Park Play - keeping it safe

It’s that time of year when families spend quality time together outdoors. Since most consider our four-legged friends are part of the family, dog parks see an influx of activity during the warm-weather months. Dog parks can be a fantastic way to socialize, exercise and play. Here are 5 tips every family should keep in mind to make sure Fido and friends stay happy, healthy and safe:

Before you go, brush up on training skills. It's always wise to ensure your dog has a strong “recall” (he comes whenever you call him) and that he can enter the gates in a calm manner. Be aware that over excitement at the gate can cause an unsafe situation. Leashes and harnesses should be removed before entering and dogs should never wear choke or prong collars during playtime. Being able to call your dog to you if a scuffle breaks out or if your dog is feeling overwhelmed is important to make sure everyone stays safe and enjoys the park.

Choose the right park for your pet. For some dogs, a smaller park that has designated small and large dog areas might help your pup feel more comfortable. Make sure the area you choose is fully fenced and investigate local ordinances (proof of current vaccinations and/or permits should be required) before going. Make sure your dog is healthy enough to withstand a lot of exercise and female dogs should never go to a park while in heat. Before entering, it’s a good idea to stand outside and watch the current play style of the dogs and the attentiveness of each owner to his/her pet. If anything doesn’t seem right, leave with your dog and consider it a successful outing anyway.

Come prepared! Poo bags (be sure to use them!!) and water bottle/bowl are absolute musts, especially on warm days. Treats and toys might be helpful if your dog needs reassurance or is still learning, but be prepared to be the most popular pet parent there if you are carrying food and keep in mind that some dogs don’t realize what isn’t “theirs” or share toys very well. If you plan to bring young family members, remember that this park is for the dogs, and it is essential that children respect the boundaries of your dog and other pets who may not be used to little ones.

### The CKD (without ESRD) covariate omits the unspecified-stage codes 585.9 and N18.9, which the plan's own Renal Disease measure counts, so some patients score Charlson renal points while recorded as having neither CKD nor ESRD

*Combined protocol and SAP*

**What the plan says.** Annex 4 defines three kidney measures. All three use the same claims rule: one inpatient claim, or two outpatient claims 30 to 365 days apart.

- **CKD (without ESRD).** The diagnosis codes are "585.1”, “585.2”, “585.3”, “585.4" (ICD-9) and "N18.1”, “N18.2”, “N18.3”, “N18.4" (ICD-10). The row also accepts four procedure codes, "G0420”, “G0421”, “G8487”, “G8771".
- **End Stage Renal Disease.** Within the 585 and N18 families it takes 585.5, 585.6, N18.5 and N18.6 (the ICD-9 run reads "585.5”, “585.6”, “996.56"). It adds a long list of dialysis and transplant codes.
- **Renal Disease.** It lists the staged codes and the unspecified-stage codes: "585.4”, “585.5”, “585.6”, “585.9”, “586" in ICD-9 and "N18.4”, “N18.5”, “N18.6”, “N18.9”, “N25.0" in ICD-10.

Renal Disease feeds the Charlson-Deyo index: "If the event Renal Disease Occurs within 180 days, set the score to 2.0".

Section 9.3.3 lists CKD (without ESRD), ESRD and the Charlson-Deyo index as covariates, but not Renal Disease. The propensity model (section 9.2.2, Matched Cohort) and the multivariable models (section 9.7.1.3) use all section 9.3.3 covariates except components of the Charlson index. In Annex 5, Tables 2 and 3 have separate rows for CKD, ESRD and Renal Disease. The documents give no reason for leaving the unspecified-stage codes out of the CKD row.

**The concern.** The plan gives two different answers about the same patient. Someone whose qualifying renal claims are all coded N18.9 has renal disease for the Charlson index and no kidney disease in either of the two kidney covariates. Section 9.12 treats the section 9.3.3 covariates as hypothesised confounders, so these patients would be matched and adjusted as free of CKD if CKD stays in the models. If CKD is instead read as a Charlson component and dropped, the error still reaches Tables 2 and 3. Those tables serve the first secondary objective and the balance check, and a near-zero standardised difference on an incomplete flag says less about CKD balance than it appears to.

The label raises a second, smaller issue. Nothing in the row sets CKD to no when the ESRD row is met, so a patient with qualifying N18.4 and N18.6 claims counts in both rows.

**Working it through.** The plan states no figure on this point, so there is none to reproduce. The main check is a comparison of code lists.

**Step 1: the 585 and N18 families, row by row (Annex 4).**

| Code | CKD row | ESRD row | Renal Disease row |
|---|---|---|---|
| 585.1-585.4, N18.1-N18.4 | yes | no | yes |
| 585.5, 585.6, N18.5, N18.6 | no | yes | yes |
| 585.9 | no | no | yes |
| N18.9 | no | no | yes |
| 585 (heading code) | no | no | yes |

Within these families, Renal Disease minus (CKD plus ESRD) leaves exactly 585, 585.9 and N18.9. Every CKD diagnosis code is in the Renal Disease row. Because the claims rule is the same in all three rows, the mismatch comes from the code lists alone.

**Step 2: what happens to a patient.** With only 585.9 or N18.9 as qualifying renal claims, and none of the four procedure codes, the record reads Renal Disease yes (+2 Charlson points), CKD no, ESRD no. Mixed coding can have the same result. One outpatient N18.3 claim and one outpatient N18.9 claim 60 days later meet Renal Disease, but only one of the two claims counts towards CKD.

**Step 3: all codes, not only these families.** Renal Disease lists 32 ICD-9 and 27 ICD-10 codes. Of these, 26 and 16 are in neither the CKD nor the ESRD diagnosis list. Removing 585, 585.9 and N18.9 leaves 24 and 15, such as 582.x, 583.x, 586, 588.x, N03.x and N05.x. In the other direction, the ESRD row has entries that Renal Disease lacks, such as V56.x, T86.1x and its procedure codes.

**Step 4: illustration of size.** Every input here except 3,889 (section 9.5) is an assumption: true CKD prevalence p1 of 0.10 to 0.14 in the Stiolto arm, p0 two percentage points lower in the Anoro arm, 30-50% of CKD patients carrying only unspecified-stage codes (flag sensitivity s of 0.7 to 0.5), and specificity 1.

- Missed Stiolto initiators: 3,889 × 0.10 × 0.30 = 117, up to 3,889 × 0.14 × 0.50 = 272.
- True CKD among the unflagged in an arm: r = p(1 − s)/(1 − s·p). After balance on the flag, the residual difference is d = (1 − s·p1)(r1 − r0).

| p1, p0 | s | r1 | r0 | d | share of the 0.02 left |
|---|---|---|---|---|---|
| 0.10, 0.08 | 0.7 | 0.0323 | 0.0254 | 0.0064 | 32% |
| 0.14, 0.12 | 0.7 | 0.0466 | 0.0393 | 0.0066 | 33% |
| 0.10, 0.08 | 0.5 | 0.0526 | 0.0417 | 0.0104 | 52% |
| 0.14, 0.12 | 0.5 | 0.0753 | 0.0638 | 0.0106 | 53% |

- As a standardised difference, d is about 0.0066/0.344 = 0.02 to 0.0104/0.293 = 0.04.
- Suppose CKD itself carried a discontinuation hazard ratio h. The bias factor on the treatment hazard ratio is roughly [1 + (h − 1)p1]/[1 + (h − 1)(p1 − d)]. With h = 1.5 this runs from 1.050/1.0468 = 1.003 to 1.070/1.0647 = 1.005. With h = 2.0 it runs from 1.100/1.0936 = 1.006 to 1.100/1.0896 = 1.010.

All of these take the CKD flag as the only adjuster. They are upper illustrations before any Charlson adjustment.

Understand what safe play really looks and sounds like. Dog parks should never be used for dogs who need to learn social skills! Positive dog play is a lot of rolling around, dogs on top and bottom, wiggly tails, loose body language and lots of back and forth play. If a dog seems to consistently be on top (or bottom), or if one dog is always chasing and the other always running away, that is not fair play - one (on the bottom or looking for an escape) is likely uncomfortable and may be traumatized, while the other is learning to bully or stalk which can quickly become unsafe. Listen for changes in barking and vocalization. Barking and even some growling is a good thing, but if those sounds start to escalate along with body language, that is a signal that the energy level is likely to follow and you should call your dog before it becomes dangerous.

Remember, not all dogs should go to dog parks. Puppies under 6-7 months tend to learn more bad habits than good and are at higher risk of a multitude of viruses and parasites. Dogs who have a history of fear, reactivity or aggression are more likely to escalate those behaviors at off leash parks and are more prone to start fights and unsafe situations. Newly adopted dogs or dogs you have not known for more than 6 months, should always learn to be comfortable with YOU first by going through a positive reinforcement, force-free training class before being put into a potentially unsure situation like a dog park.



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